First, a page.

Where on the spectrum of loyalty and betrayal does song begin? And where does it end? I think each writer has to decide this over and over.
Susan Yankowitz’s work in the theater spans three decades. Her plays are vividly theatrical, taking place in a heightened landscape of elevated language and time-bends. Her approach to writing is rigorous: theater is a place for exploration and transformation, a place to ask questions (hard ones), but not necessarily a place to answer them. Politicians deal in “solutions,” theater in strike zones.
In her newest play, Phaedra in Delirium, opening this January at The Classic Stage Company and starring the mesmerizing Kathleen Chalfant, she examines our culture’s fascination with youth. As directed by Alison Summers, it is age and the accompanying sense of sexual invisibility which leads to tragedy.
Yankowitz came of age as a playwright in the unique theatrical atmosphere of New York City in the late ’60s. She was immediately drawn to the work of Joseph Chaikin and the Open Theater—to their attention, in a sense, to what is inside a word. In 1969 in collaboration with the Open Theater she wrote Terminal, which was directed by Chaikin, and marked the beginning of their life-long association.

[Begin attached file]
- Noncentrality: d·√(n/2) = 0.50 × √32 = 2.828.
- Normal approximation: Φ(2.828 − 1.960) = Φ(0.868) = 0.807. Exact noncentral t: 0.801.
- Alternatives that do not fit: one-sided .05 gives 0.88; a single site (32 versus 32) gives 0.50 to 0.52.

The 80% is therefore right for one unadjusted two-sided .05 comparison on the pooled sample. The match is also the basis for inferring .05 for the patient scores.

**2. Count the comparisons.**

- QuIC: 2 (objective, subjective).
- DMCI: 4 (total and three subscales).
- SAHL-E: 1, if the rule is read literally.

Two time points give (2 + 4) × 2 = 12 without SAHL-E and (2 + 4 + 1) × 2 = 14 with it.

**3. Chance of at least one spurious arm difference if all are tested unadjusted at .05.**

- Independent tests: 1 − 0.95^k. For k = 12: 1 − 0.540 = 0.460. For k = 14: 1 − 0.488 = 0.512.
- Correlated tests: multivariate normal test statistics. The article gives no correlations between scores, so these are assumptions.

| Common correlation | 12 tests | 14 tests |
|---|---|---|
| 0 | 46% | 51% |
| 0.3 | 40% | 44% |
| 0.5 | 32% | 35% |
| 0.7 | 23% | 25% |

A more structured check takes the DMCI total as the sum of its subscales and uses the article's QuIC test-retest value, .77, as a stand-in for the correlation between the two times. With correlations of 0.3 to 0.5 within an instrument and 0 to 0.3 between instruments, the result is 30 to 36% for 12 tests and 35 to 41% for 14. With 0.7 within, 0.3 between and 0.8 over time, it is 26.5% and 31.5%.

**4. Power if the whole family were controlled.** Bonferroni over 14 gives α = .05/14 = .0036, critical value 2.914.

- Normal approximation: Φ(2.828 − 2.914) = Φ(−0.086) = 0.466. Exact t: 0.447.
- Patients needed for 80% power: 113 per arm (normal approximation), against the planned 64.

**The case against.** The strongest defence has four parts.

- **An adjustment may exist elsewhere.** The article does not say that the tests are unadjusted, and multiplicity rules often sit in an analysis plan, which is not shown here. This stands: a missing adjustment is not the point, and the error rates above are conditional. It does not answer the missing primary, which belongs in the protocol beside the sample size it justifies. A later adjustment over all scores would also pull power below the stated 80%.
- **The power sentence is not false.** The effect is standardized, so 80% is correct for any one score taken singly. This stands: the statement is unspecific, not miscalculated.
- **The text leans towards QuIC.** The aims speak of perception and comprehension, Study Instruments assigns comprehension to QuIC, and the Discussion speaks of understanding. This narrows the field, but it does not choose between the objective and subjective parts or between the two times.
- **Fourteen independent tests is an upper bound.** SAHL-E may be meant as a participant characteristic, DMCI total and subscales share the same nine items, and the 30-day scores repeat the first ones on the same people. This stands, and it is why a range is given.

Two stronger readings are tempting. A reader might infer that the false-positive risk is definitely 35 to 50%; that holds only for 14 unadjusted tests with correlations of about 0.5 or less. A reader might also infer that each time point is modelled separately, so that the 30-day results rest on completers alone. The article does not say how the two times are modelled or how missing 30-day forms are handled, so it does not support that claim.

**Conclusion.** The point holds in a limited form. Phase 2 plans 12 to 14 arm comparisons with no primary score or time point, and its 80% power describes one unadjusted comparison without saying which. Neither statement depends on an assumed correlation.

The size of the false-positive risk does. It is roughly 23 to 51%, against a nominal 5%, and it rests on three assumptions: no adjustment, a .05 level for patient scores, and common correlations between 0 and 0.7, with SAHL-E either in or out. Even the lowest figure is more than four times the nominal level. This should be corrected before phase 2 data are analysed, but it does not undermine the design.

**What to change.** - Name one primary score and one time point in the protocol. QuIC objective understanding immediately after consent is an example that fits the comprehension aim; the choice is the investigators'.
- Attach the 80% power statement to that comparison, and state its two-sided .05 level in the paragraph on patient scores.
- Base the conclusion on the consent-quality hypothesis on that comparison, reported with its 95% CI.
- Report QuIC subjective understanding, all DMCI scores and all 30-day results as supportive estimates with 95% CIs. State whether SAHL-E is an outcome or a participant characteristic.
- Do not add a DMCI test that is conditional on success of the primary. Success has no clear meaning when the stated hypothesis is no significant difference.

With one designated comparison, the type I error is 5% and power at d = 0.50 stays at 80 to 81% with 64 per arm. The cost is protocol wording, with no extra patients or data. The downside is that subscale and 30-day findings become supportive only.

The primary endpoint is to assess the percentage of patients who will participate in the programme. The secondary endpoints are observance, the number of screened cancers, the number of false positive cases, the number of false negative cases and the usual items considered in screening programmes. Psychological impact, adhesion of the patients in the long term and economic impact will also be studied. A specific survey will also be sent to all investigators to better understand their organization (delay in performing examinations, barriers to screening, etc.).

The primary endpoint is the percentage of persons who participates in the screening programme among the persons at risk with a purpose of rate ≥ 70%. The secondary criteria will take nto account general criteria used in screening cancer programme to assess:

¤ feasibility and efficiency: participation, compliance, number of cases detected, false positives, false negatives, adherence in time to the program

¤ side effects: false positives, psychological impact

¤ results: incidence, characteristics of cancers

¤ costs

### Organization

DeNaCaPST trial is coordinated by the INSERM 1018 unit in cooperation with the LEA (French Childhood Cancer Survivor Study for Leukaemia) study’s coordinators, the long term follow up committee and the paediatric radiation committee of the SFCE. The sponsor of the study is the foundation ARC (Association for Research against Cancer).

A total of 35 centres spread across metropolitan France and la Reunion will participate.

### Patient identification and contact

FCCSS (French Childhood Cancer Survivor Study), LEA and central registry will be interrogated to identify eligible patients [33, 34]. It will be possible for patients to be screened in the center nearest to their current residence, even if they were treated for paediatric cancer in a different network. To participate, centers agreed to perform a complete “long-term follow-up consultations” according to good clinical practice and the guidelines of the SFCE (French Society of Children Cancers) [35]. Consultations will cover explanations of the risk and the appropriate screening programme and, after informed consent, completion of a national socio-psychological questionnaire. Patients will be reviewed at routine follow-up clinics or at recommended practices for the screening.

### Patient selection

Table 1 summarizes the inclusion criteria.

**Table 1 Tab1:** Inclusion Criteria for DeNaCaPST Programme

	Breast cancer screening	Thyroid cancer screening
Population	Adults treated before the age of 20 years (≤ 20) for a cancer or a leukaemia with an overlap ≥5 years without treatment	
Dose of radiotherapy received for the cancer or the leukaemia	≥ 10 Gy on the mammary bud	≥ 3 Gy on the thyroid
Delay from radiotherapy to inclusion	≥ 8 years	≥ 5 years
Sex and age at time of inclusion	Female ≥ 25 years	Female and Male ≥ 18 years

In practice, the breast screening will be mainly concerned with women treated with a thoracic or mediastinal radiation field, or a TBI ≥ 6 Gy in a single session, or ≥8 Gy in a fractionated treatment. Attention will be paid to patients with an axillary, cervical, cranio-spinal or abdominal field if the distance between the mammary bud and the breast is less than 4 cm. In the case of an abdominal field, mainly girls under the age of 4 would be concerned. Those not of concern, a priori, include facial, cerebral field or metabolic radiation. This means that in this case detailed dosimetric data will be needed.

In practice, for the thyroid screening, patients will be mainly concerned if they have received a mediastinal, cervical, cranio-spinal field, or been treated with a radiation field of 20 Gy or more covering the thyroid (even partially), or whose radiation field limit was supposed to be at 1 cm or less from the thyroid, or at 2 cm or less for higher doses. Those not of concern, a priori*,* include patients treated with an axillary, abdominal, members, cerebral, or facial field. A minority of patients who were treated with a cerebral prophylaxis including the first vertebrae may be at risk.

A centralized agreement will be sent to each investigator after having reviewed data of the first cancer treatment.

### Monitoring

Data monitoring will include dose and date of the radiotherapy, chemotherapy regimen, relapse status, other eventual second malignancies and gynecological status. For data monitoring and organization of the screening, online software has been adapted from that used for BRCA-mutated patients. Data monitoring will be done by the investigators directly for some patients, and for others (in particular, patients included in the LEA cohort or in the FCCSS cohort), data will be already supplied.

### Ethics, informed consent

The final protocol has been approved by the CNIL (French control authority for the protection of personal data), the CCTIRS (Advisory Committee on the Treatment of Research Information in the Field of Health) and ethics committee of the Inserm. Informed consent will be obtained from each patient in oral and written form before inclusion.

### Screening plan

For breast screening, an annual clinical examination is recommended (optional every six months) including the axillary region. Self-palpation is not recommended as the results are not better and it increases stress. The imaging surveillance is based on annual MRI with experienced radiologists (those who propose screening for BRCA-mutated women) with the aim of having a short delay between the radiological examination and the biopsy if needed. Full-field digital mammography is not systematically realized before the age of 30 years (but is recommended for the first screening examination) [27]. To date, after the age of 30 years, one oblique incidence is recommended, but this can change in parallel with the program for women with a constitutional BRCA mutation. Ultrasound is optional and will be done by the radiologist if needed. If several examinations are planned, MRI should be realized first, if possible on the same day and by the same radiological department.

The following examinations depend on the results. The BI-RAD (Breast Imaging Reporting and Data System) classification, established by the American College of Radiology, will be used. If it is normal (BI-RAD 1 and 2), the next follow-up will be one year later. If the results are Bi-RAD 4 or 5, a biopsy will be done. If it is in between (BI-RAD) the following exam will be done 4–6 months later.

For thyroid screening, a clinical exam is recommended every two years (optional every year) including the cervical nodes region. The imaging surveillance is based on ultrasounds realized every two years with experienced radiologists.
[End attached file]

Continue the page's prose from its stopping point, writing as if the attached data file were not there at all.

The theme which runs through most of Yankowitz’s work, whether it be for the stage or the page (she writes fiction as well), is the often painful intersection between what is public and social and what is private and personal—the brutal nature of the public’s scrutiny and interest in a more or less private event. In Phaedra in Delirium a woman whose position in society is perfectly intact feels, nevertheless, completely erased. The public’s all-consuming interest in her plight—the public as represented in the play by a character named The Friend—only serves to fuel the tragedy.
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